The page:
Wednesday, September 9, 2009

Tune Into The Whitehouse Live!

Tune Into The Whitehouse Live!

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By Dennis Kucinich
A New Movement: Health Care as a Civil Right
The hour has arrived to begin anew the Civil Rights Movement, this time for Health Care for All.

Columnist Claims There's No Health Care Crisis; Obama Is Making It Up

Washington Post columnist Michael Gerson says there's no health care crisis and President Obama is acting "very Carter-like" by creating one where none exists. His evidence? Most people are satisfied with their health plans. Never mind that it's already been repeated ad nauseam that the reason for this statistic is that people don't use them or simply don't understand what they have. It's sort of like hearing that most people are satisfied with their new car before they drive it off the dealer's lot. My guess is that this is how some Republicans will respond to tonight's address. Watch for people to start saying that Obama is too busy presenting "a political priority as a national crisis" when "the economy, Afghanistan and Iran may be crises enough for anyone." And watch for people to start saying that the real crisis might just be the rising costs of health care reform and that Obama has no plans to deal with that.

So what should be done? Gerson says "nothing."

I have a couple of question for Mr. Gerson. Health insurance rates have doubled in the last 10 years. They're on track to double again within the decade.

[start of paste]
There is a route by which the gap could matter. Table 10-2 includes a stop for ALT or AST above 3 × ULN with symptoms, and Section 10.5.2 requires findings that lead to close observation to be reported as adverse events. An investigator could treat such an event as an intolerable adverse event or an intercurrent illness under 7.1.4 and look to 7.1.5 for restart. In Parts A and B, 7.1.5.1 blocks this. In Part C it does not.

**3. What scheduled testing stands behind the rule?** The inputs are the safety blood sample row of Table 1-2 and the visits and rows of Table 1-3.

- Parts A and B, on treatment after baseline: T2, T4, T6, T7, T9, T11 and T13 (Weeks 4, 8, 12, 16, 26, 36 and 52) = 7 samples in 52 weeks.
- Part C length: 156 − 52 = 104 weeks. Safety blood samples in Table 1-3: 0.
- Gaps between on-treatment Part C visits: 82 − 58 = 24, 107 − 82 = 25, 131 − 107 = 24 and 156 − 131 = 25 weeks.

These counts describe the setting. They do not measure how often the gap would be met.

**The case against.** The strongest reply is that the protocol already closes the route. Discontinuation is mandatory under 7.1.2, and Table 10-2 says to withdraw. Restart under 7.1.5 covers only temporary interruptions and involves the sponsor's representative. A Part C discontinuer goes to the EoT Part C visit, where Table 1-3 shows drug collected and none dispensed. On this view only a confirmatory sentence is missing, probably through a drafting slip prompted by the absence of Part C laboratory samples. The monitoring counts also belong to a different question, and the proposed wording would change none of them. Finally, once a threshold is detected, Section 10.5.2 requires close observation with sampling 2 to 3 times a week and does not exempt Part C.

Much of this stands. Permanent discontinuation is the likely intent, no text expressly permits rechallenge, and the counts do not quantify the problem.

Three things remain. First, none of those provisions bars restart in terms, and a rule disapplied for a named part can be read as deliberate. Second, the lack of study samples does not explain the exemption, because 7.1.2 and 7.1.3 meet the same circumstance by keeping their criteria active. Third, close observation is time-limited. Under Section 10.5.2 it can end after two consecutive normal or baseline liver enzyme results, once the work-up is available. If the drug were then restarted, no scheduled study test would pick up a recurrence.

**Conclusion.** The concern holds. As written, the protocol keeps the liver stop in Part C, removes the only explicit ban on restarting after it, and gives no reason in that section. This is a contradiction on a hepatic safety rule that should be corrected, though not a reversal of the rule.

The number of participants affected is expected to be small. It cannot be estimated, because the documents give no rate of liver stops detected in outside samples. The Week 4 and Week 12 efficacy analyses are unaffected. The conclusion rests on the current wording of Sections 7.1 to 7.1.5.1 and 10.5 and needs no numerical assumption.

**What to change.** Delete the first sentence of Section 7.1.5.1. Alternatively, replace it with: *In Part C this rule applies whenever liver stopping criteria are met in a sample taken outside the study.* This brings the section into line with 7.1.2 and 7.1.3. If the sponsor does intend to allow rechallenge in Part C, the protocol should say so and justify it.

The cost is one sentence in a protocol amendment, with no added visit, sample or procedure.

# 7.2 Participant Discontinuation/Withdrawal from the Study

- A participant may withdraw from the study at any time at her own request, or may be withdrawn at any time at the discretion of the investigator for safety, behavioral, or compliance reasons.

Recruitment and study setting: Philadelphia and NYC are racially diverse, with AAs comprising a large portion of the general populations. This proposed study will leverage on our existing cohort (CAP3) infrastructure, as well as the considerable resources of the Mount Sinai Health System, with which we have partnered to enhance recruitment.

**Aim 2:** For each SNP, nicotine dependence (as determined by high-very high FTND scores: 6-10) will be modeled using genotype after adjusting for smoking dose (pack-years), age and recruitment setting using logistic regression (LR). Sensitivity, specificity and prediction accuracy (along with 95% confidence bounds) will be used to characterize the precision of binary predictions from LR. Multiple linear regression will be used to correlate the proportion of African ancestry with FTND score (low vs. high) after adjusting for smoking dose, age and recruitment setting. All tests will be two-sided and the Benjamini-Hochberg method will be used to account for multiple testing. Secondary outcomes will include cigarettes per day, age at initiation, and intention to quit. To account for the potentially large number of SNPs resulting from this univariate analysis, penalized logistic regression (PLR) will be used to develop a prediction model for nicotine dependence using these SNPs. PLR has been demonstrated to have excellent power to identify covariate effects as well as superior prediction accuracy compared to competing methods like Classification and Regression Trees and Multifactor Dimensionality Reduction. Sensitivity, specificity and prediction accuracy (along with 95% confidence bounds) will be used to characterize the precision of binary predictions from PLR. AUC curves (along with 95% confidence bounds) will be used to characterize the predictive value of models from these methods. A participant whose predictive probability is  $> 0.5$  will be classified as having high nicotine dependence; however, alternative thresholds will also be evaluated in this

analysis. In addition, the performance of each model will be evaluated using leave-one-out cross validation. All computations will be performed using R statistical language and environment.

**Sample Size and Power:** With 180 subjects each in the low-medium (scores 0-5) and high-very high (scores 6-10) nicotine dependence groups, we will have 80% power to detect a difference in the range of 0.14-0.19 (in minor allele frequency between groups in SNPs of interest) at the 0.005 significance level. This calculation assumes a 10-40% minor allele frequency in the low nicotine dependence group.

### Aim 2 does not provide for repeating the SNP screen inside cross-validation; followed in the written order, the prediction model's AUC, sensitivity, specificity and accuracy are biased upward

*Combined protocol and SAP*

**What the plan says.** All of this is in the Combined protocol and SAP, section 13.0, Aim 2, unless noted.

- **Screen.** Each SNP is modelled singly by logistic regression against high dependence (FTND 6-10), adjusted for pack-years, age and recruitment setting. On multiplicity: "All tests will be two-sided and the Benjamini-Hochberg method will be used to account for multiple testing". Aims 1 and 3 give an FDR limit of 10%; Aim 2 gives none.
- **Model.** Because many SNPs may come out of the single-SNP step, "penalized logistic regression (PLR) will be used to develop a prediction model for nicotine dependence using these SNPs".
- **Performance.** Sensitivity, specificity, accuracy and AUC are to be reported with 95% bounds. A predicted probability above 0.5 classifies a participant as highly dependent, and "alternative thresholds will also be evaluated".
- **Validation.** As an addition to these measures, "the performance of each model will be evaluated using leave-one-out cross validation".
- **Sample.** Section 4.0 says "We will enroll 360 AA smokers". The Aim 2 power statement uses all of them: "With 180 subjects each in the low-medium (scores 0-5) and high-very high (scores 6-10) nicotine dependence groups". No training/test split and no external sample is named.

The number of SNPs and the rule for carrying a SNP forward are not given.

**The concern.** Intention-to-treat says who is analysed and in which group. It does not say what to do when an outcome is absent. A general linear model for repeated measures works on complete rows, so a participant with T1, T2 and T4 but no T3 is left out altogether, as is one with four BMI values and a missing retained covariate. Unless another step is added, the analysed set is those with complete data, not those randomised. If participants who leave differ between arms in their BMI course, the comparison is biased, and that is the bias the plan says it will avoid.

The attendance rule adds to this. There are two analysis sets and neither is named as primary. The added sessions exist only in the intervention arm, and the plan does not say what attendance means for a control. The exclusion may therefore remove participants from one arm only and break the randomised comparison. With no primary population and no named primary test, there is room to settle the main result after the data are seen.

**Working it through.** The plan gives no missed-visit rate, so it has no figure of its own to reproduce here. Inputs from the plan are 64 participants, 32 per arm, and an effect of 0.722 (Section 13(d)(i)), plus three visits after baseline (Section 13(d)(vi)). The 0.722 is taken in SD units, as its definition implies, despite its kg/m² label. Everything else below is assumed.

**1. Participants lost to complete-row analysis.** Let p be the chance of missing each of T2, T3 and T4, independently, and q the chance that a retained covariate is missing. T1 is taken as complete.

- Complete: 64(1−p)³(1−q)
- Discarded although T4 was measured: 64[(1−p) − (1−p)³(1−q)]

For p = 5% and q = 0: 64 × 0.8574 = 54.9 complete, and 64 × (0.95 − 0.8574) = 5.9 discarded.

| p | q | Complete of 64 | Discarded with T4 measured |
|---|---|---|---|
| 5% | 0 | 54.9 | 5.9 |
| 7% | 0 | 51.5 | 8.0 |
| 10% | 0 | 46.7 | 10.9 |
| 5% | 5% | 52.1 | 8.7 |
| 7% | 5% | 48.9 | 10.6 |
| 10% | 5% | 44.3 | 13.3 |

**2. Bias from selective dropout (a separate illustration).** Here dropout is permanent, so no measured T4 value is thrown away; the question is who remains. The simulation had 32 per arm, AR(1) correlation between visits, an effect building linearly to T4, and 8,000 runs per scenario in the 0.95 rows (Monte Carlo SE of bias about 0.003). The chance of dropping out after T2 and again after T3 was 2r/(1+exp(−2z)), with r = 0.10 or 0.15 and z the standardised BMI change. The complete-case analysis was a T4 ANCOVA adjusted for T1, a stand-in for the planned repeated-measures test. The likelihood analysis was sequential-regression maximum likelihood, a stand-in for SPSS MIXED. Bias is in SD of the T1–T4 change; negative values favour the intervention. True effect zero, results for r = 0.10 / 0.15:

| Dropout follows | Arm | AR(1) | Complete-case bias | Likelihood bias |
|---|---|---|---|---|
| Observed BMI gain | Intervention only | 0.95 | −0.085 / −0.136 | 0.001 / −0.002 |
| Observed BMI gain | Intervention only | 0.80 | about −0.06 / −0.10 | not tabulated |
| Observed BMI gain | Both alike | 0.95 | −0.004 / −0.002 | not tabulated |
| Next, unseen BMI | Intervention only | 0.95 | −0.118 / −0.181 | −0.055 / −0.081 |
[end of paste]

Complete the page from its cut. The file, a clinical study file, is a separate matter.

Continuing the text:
Does he expect his employer to continue to foot the bill for these ever escalating expenses? Or is it possible that at some point his employer is going to send him a note saying: We've eliminated employer coverage; you're now on your own. Think that can't happen? It's already happening. It's been happening.

Does he think that one possible reason wages for middle class Americans haven't gone up (adjusted for inflation) in the last eight years is because our employers can't afford the ever increasing cost of health insurance?

I'd ask Mr. Gerson to ask one of the millions of families who have faced bankruptcy just because they got sick. Medical bills are involved in more than 60 percent of all personal bankruptcies in the U-S, an increase of 50 percent in just six years. A person whose spouse dies from cancer is not only left a widow and cost them everything they owned, but resulted in a bankruptcy that remains attached to a credit report for seven years though no financial recklessness took place.

Under today's laws, this could happen to any American family, and in less than six degrees of separation, you probably know someone who's been through it. If you don't, just wait, and hope it doesn't happen to you. Until it does.

My neighbor makes big money, easily 6-figures plus, and yet he has difficulty insuring his 21-year old son, who has a pre-existing condition requiring expensive monthly meds --and is therefore virtually uninsurable under present industry rules. If my neighbor dies --and with it, the death of his income stream-- his son is flat out of luck. Shall we just let him die, too?

If a relative fat-cat white guy like him is struggling to insure his family, what in the world is joe-average American doing?

Funny that so many of those who don't believe in survival of the fittest --Darwin, and his evil scientific ilk-- are so insistent on applying its precepts when it concerns health insurance. made this video. I don't care for and yes, the video is designed to advance their agenda, but the people in it? They're real. The health care issue is certainly a crisis for them.

What if one of the people in this video was you? Maybe it is. But if you prefer, try this story in Arizona where 10,000 working parents will lose health insurance. This month.

Nope, no reform needed to help these people.
In the Washington Post, the same paper in which this column appears: